Last week I received an “annual award” at work… a copy of the 1981 Bunty annual — brilliant!! I remember owning a copy of this when I was a girl.
Some of the stories and artwork are great, I can see why I received the comic for years. I haven’t read it all yet, and it is dated in some aspects, but the stories are still exciting. Here’s a couple of examples from the inside pages…
(I am yet to find a copy of the doll/burglary story, if anyone knows where I can get hold of a copy please let me know – I’d love to see it again!)
On a more serious note. Having spoken to many parents and comic people over the past couple of months there has been unanimous agreement that there is a gap in the market, a lack of comics available for girls today, and much support for something new on the newsagents shelves. I think this is reflected in the latest media coverage on the debate about the sexualisation of children. Key Stage 2 girls (7-11 year olds) should be allowed to be proud to be what they are, not yearning to be older. Many of the branded magazines available to them seem to be massive marketing machines with not much substance and barely any stories. The young girls that I know are more interested in reading and playing and just being girls rather than the latest fashions. Niamh and her friends have recently read Monkey Nuts and Mo-Bot High. They loved both stories and have since been playing Mo-Bot High in the school playground. Their latest obsession is the Diary of a Wimpy Kid series of books — the format of these would work really well as a comic strip! Lets give them something fun, original and packed full of stories, and let them enjoy their childhoods before they really do have to grow up.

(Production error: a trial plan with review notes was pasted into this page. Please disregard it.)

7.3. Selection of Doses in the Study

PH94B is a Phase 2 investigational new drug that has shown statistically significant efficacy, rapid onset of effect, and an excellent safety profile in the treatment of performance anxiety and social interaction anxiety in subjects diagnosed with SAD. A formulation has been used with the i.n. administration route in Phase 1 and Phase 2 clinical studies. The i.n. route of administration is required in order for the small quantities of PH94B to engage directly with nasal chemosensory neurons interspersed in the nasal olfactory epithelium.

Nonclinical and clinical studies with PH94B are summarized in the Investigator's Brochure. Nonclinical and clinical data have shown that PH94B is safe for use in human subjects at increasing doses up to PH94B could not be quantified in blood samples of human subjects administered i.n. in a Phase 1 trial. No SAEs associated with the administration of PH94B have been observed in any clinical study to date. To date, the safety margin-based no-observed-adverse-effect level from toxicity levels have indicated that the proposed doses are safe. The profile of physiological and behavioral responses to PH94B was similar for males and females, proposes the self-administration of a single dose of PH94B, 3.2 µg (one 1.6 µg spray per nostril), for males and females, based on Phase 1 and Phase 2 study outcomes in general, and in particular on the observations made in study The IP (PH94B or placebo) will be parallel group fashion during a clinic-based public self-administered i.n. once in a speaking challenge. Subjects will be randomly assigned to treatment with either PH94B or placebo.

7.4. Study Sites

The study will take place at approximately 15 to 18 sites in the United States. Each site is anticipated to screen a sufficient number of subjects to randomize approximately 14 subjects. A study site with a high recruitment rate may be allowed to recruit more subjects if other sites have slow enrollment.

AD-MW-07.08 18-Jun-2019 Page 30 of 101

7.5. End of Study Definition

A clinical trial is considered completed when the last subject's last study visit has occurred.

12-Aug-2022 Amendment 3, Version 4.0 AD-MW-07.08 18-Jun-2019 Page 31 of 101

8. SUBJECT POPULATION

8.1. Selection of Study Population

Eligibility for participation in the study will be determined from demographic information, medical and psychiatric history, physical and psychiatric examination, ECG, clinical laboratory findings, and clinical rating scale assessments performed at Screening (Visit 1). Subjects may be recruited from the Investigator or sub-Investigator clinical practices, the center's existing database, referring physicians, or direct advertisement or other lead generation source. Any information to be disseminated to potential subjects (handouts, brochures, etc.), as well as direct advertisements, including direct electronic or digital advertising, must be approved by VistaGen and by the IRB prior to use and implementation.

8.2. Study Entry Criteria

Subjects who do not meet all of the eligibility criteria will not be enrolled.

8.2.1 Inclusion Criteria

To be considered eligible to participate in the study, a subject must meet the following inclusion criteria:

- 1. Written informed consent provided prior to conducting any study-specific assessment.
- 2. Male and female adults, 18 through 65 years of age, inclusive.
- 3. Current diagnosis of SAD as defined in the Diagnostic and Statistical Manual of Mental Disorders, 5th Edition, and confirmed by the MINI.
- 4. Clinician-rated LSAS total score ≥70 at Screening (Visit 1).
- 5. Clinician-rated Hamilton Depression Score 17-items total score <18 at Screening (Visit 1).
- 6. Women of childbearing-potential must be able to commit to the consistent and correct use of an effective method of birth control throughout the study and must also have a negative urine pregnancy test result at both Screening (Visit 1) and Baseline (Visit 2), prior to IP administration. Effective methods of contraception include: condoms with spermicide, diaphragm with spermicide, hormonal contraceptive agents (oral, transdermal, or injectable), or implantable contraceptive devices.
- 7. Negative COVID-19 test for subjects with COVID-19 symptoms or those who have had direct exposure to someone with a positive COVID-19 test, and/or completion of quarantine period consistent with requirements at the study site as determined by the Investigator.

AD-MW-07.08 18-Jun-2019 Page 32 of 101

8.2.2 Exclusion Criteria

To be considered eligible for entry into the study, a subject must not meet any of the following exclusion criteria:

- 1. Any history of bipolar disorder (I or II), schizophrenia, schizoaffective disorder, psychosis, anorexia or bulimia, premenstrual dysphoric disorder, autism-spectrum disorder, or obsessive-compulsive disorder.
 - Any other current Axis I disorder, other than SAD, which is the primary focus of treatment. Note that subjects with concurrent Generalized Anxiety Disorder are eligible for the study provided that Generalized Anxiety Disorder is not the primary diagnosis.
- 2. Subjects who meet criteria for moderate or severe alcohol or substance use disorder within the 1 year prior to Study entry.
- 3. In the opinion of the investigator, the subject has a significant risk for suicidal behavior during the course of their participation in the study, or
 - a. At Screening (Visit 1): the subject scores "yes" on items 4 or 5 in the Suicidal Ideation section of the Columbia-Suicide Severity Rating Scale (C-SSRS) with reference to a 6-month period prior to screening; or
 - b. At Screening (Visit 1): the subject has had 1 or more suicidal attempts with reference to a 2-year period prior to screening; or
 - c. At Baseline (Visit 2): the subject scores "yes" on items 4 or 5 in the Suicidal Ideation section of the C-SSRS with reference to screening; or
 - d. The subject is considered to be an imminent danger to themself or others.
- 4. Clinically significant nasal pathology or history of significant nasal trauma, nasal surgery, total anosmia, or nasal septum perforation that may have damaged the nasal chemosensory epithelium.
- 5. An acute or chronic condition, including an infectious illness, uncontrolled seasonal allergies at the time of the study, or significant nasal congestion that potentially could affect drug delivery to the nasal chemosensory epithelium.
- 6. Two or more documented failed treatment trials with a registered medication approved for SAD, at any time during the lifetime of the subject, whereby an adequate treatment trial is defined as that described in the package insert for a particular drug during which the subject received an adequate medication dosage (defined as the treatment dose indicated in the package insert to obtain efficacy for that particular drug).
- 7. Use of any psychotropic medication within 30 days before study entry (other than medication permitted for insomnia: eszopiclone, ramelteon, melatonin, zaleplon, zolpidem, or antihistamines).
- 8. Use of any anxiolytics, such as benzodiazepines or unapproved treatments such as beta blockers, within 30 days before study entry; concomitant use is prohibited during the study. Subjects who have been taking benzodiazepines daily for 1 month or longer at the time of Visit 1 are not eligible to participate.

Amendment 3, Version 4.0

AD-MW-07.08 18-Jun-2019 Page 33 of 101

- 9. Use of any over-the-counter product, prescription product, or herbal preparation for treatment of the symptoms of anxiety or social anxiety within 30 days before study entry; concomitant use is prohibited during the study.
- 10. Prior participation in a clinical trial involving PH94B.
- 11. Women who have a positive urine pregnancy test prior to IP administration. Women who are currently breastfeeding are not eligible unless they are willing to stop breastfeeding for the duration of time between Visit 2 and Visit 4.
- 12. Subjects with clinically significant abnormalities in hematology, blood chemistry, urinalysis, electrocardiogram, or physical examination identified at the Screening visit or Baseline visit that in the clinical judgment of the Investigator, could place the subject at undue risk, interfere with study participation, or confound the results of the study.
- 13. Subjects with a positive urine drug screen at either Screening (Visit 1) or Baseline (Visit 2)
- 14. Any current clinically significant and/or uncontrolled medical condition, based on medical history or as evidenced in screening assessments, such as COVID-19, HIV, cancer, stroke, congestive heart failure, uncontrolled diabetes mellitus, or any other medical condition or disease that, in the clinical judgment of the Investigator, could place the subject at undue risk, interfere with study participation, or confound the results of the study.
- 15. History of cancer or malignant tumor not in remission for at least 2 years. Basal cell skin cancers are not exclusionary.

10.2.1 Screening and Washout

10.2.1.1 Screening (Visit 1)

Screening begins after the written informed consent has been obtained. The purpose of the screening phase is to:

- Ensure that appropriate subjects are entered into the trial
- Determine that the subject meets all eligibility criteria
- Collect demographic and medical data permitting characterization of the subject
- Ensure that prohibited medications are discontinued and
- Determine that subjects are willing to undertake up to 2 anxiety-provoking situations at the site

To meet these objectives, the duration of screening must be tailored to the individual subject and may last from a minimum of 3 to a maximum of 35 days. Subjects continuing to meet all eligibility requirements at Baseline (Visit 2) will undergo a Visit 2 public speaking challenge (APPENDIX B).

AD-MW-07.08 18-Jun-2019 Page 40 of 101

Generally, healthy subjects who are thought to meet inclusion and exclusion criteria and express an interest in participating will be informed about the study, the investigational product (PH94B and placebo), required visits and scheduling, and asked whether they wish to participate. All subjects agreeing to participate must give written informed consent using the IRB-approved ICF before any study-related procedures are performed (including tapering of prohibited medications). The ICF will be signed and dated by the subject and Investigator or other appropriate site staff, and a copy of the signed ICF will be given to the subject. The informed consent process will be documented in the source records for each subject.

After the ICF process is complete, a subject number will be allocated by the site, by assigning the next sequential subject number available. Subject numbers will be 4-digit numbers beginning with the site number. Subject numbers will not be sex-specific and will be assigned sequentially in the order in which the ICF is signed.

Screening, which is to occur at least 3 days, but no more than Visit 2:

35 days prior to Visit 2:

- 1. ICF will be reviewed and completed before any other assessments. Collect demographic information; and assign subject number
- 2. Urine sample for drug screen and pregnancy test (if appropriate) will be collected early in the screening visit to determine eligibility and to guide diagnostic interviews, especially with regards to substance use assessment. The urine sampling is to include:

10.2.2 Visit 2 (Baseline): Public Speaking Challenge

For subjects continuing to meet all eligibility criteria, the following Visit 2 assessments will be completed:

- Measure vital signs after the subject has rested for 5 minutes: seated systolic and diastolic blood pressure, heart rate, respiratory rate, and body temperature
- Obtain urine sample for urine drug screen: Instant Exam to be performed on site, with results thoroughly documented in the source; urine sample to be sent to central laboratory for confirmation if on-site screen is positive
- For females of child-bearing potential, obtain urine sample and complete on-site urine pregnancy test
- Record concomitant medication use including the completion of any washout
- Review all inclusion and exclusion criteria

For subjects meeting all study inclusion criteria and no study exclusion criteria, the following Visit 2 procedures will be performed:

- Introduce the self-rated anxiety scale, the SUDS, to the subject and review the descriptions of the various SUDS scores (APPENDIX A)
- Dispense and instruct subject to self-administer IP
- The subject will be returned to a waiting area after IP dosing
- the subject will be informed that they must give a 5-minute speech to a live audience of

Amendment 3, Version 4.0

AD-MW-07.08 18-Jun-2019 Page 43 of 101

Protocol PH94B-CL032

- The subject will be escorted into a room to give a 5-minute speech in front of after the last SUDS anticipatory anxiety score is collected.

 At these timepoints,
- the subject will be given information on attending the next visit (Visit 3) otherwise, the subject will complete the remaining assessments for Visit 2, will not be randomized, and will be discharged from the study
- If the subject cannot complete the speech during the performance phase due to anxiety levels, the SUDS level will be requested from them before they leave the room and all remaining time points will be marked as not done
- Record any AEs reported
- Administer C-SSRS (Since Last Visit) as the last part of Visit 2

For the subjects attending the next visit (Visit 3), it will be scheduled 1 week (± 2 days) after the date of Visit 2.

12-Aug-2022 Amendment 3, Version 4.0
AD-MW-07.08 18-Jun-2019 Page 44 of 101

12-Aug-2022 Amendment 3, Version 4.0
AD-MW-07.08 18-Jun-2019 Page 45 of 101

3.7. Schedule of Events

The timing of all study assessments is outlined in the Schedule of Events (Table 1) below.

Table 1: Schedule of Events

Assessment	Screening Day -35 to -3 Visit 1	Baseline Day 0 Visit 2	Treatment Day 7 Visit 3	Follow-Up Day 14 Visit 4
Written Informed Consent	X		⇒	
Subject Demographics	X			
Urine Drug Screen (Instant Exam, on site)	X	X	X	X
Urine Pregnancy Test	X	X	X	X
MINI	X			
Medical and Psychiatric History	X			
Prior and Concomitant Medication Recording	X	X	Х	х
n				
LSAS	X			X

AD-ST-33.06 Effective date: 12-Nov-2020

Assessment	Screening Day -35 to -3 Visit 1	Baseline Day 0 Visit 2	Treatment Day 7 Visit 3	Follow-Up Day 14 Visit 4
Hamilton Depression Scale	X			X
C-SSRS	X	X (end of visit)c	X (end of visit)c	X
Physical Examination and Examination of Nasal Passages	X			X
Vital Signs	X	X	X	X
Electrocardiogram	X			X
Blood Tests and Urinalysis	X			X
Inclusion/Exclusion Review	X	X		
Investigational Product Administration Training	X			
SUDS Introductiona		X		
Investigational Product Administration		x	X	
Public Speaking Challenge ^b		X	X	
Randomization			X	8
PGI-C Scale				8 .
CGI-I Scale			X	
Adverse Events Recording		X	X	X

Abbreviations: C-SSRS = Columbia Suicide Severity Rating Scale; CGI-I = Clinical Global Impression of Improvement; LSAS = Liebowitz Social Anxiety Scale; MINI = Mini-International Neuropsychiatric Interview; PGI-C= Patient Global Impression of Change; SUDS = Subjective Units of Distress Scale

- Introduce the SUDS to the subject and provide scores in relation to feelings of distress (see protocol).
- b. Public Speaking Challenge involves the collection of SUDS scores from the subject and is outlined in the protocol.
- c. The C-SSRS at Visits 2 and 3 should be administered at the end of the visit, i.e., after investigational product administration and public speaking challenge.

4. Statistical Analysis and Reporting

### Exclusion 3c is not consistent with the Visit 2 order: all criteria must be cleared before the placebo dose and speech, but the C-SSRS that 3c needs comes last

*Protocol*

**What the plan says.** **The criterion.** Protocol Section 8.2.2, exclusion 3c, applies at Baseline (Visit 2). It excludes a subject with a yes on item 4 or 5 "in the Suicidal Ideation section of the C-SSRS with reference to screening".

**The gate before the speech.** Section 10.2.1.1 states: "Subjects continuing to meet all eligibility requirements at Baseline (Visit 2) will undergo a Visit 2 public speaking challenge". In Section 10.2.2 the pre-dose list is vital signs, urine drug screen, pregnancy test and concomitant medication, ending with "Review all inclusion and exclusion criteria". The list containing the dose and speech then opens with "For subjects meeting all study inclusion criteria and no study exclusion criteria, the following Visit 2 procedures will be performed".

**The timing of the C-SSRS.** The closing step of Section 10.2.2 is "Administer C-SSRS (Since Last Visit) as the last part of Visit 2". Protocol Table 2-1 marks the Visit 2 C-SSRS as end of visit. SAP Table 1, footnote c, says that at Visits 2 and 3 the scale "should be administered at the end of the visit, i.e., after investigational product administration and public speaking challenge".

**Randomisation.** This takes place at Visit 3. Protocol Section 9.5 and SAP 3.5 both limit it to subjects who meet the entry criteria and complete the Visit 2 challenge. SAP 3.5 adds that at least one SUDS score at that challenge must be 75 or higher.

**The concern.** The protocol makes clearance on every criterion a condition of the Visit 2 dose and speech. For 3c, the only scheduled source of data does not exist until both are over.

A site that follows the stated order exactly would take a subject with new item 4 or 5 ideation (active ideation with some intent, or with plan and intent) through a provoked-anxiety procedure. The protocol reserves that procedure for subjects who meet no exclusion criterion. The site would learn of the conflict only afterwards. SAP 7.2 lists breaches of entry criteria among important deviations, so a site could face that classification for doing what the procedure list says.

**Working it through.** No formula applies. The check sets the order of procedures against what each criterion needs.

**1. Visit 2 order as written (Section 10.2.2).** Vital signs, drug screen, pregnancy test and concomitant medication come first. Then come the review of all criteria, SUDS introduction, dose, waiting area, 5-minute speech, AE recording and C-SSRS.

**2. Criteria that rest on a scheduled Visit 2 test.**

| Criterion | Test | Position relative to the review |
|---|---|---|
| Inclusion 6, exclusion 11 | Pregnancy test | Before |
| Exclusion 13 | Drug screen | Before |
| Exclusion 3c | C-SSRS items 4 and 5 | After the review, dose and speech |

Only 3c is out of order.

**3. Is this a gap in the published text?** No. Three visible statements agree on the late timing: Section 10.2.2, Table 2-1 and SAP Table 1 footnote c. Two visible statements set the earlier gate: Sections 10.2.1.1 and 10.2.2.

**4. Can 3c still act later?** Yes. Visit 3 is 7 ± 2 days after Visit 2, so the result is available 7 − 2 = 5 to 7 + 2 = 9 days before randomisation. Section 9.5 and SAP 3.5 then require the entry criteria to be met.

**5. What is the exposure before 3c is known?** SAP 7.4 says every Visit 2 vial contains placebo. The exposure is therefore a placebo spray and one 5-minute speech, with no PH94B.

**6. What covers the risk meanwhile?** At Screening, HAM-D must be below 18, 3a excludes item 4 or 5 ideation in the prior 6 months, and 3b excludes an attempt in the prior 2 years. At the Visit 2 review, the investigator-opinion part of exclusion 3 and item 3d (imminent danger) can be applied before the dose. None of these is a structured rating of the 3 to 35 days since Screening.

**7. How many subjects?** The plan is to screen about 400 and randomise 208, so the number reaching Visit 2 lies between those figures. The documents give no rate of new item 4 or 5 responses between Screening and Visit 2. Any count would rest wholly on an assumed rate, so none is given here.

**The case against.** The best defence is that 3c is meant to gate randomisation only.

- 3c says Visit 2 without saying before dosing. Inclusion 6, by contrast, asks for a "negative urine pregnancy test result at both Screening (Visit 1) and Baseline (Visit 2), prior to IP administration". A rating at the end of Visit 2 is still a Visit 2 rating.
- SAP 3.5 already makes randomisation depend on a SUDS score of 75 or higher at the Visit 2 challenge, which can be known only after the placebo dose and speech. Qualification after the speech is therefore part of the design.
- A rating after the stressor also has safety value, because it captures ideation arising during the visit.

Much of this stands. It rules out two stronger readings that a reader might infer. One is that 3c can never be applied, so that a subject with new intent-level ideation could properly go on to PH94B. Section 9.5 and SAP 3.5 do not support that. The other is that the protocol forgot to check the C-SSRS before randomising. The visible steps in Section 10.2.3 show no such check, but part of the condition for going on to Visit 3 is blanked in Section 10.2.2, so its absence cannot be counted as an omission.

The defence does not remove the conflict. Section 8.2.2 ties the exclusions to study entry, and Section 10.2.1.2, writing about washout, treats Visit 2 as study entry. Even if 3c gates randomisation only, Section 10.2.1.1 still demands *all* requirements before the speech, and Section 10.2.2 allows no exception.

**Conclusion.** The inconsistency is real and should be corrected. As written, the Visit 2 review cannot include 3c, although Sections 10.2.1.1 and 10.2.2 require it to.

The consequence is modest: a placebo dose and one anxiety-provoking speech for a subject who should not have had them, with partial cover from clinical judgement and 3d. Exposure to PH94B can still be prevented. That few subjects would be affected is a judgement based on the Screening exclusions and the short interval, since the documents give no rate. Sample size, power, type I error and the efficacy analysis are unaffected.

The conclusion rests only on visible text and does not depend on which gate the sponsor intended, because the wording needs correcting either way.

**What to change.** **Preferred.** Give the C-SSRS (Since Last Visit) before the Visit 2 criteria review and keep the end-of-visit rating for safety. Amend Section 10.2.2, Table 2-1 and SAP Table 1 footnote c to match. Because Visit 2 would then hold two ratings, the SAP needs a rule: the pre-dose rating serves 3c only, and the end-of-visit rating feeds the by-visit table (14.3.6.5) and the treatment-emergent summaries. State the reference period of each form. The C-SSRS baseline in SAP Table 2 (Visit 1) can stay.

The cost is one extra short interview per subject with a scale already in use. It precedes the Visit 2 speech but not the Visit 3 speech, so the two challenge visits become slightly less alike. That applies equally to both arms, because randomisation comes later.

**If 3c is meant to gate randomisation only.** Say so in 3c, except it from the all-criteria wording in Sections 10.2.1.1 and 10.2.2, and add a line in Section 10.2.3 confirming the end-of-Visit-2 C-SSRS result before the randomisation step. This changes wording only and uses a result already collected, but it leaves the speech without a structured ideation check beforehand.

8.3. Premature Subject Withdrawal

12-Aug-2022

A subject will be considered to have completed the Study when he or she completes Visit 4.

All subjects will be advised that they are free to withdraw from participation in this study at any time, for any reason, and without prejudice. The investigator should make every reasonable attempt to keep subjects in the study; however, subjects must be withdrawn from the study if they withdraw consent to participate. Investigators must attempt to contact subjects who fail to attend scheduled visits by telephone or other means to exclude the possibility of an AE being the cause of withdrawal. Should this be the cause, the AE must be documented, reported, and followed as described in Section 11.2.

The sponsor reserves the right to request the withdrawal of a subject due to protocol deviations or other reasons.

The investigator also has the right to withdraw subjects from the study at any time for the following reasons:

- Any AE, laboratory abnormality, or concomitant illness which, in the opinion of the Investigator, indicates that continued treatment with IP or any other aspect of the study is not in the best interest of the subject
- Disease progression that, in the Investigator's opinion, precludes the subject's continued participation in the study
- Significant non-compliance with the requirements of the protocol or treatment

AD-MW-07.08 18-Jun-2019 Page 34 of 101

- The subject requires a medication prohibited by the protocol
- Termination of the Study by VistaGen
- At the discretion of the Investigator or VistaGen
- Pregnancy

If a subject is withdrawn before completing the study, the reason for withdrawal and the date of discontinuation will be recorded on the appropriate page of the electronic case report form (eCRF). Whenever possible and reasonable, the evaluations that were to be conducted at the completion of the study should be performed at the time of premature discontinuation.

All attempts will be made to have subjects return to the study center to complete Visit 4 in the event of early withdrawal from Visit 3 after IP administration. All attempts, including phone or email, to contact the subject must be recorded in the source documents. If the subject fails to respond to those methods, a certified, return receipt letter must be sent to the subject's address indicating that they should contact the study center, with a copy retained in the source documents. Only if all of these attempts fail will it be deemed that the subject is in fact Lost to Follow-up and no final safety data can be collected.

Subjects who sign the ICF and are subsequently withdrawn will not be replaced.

Covers and images are copyright of DC Thomson, all images are being used for review purposes only.